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There are basically two types of pyrogens:

  1. Exogenous pyrogens
  2. Endogenous pyrogens.


Exogenous pyrogens are endotoxins or lipopolysaccharide (LPS) components of Gram negative bacteria that induce fever in animal or human host when administered intravenously. Exogenous pyrogens originate outside the body and induce temperature elevations when injected into humans and animals. Examples of exogenous pyrogens include LPS, microbes, microbial components of Gram negative bacteria, fungi, viruses, Gram positive bacteria, and non-microbial components such as drugs and steroids.



Endogenous pyrogens are neither endotoxins nor LPS, but they are fever-inducing agents that arise in the body of a host when exogenous pyrogens come in contact with certain host cell molecules such as monocytes or macrophages. Endogenous pyrogens are pyrogens generated by the host body; and they have potent inflammatory and pyrogenic effects (fever-causing) in the body. Endogenous pyrogens are the primary mediators of fever in humans and animals; and they are homogenous substances produced internally in the body of a human or animal host. They are usually produced in the host in response to external stimuli (exogenous pyrogens). Typical examples of endogenous pyrogens include interleukins, tumor necrosis factor (TNF) and platelet activating factor. Cytokines and prostaglandins are typical examples of endogenous pyrogens generated by the host body.

Both endogenous and exogenous pyrogens cause a rise in the body temperature of the host. However, exogenous pyrogens are more clinically/medically significant than the endogenous pyrogens since the former (i.e., the exogenous pyrogens) enter the body of the host from the outside (especially through the administration of contaminated parenteral drugs). Pyrogens particularly LPS of Gram negative bacteria provoke an immune response in their host by producing endogenous pyrogens including prostaglandins and inflammatory cytokines such as tumor necrosis factor (TNF) and interleukins. These chemical messengers when released in the body of a human host can transmit signals to the hypothalamus of the brain, to elevate the body temperature; and this rise in body temperature (i.e., fever) could result in septic shock and possibly death if not managed effectively.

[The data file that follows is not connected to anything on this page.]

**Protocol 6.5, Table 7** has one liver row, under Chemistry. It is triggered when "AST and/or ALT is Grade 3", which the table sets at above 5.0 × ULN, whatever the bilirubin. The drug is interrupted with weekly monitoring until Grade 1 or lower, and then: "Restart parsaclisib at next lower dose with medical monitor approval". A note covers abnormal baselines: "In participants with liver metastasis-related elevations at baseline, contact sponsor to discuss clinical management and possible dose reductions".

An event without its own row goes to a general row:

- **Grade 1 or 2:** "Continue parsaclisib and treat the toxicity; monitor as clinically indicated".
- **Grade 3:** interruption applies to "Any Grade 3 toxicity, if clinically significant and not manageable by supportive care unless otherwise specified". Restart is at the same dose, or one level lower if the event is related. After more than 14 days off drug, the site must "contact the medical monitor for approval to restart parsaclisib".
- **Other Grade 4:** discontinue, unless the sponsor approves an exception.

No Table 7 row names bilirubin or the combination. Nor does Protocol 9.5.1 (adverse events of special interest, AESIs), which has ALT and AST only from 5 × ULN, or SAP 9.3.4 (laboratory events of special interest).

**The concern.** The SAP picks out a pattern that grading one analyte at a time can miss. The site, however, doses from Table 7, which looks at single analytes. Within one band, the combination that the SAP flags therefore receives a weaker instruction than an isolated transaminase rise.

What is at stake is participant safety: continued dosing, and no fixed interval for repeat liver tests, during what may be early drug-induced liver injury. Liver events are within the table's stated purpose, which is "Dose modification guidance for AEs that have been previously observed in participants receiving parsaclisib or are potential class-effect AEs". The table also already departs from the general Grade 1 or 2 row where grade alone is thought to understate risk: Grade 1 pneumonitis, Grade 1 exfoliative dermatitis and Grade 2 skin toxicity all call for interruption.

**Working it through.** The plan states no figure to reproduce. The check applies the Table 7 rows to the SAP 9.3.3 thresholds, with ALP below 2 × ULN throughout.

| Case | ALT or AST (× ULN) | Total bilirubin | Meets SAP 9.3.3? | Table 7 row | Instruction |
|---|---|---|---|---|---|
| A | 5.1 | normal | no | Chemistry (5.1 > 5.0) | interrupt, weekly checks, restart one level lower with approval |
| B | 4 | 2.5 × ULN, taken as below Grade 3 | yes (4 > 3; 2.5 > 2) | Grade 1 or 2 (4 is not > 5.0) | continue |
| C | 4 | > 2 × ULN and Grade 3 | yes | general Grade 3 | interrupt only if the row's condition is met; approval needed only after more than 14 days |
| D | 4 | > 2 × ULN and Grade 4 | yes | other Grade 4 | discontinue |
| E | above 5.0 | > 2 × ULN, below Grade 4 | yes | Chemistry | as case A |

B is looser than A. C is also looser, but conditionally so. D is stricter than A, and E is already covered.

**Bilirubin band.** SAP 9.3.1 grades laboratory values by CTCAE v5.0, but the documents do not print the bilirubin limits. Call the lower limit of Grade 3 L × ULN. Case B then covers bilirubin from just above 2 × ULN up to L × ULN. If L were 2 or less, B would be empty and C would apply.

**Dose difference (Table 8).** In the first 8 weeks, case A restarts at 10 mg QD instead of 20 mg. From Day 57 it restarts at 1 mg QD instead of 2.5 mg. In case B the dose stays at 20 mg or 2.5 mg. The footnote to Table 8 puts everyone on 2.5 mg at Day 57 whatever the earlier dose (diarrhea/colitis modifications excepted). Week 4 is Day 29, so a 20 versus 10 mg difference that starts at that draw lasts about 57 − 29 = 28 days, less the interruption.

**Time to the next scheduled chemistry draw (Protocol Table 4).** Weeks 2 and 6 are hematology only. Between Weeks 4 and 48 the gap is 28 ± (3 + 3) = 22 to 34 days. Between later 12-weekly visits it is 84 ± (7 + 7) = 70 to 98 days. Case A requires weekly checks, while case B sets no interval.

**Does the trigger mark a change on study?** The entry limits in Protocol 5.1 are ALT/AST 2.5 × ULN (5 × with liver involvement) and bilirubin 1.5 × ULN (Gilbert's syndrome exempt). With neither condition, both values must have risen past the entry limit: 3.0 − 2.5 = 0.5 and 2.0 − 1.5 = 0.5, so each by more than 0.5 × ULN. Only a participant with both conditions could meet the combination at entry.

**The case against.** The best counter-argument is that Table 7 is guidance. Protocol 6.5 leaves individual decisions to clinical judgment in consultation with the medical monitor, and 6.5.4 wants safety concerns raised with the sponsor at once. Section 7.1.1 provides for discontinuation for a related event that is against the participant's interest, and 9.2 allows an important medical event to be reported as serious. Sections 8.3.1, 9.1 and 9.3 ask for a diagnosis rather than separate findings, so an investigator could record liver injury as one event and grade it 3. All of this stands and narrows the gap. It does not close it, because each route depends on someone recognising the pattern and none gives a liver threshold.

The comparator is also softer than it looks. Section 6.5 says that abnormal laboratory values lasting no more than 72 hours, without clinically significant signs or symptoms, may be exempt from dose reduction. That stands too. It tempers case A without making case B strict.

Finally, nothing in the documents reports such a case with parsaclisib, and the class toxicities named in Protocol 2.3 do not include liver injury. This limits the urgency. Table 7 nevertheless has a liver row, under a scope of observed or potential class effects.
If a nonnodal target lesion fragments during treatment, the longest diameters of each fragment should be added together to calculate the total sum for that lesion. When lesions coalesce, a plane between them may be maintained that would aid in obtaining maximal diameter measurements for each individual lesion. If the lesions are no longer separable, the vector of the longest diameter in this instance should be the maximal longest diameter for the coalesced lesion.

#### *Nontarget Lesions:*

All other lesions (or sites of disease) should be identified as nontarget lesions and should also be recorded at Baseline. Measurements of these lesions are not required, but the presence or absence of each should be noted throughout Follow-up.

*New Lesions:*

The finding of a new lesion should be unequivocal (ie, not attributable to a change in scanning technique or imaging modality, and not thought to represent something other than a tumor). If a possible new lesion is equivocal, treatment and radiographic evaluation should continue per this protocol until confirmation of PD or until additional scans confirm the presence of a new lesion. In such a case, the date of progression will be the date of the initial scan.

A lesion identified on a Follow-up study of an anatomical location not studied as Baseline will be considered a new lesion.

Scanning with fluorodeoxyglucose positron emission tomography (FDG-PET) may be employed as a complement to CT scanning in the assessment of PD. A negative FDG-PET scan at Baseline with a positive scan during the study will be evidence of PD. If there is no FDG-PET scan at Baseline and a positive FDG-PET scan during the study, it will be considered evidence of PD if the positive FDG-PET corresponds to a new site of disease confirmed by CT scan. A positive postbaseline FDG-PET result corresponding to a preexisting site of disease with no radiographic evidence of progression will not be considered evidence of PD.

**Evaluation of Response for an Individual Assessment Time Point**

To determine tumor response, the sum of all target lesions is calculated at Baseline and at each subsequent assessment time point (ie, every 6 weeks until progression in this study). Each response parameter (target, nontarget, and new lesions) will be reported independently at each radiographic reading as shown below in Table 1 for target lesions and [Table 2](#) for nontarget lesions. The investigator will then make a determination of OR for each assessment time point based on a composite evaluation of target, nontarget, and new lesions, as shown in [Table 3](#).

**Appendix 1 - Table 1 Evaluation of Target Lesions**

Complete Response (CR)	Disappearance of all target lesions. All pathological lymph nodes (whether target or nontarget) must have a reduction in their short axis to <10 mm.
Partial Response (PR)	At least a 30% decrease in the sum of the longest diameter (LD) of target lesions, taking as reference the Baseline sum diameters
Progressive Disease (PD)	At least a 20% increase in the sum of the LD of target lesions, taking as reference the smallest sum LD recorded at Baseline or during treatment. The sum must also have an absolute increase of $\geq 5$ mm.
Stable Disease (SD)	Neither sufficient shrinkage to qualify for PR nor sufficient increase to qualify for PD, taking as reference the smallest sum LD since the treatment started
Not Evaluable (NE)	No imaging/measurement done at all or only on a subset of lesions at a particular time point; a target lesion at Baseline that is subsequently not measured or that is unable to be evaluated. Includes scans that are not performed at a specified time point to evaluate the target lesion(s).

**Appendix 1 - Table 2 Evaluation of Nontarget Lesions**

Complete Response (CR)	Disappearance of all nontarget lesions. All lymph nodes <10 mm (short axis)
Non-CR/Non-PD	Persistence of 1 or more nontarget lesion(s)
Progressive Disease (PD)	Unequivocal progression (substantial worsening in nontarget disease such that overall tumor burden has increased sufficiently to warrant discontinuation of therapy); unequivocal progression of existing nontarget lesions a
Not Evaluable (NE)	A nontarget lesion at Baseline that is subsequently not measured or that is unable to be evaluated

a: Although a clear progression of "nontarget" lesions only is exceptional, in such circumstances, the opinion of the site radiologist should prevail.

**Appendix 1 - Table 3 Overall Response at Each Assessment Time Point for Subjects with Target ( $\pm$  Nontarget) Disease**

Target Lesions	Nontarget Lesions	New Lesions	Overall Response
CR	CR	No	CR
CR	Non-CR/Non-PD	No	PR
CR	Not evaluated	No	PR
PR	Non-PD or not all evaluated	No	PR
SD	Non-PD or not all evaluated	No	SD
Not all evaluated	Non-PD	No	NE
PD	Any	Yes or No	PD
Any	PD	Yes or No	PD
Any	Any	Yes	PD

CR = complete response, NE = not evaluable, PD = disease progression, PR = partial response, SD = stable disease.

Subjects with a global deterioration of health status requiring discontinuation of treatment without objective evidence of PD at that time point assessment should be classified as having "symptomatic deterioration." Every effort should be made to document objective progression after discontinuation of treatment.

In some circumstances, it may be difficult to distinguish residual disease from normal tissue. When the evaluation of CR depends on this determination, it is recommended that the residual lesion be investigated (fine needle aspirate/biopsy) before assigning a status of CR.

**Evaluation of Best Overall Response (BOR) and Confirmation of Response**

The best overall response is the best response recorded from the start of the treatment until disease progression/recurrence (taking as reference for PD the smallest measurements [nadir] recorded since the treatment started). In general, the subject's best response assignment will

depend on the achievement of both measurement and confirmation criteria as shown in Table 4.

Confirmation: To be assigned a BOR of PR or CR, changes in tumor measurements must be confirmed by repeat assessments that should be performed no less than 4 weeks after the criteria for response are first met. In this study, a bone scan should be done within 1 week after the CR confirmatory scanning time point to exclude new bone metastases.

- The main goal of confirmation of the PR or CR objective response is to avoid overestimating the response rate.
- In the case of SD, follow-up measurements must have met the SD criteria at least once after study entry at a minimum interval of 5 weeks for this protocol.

Cytokines are proteinous substances released by the cells of the lymphatic (lymph) system, and they are directly involved in controlling our body’s response to inflammation. It is however noteworthy that cytokines are usually the first messenger molecules to be released from the macrophages when our body is exposed to pyrogenic substances such as LPS. Thus, cytokines can be used as markers of infection in a human or animal host. A rise in the body’s temperature (as mediated by the activities of the cytokines) is one of the mechanisms used by cytokines to defend the body against microbial infection. And this type of defense is called innate immunity, and usually not specific in its action.

The production of cytokines by the macrophages are usually proportionate to the amount of bacterial endotoxins that invaded the host; and thus the more inflammation-inducing substances (pyrogens) there are in the host’s body, the more cytokines are produced. Hence, the reaction can be used to quantify the inflammation-inducing potential of a given sample suspected of containing pyrogens. Bacterial endotoxins and/or LPS of Gram negative bacteria stimulates the host macrophages (which are professional antigen presenting cells) to release inflammatory cytokines as aforementioned. The excessive inflammation caused in the host as a result of the release of these chemical messengers could cause multiple organ failures and death. Thus pyrogenicity is an important aspect of medical and pharmaceutical sector – owing to the significance of pyrogens in causing infection or fever in human hosts.

Further reading

Bushell M.E (1998). Application   of   the   principles   of   industrial   microbiology   to   biotechnology (ed. Wiseman, A.) Chapman and Hall, New York.

Byong H. Lee (2015). Fundamentals of Food Biotechnology. Second edition. Wiley-Blackwell, New Jersey, United States.

Frazier W.C, Westhoff D.C and Vanitha N.M (2014). Food Microbiology. Fifth edition. McGraw-Hill Education (India) Private Limited, New Delhi, India.

Jay J.M (2005). Modern Food Microbiology. Fourth edition. Chapman and Hall Inc, New York, USA.

Bushell M.E (1998). Application   of   the   principles   of   industrial   microbiology   to   biotechnology (ed. Wiseman, A.) Chapman and Hall, New York.

Farida A.A (2012). Dairy Microbiology. First edition. Random Publications. New Delhi, India.

Nduka Okafor (2007). Modern industrial microbiology and biotechnology. First edition. Science Publishers, New Hampshire, USA. Roberts D and Greenwood M (2003). Practical Food Microbiology. Third edition. Blackwell publishing Inc, USA.

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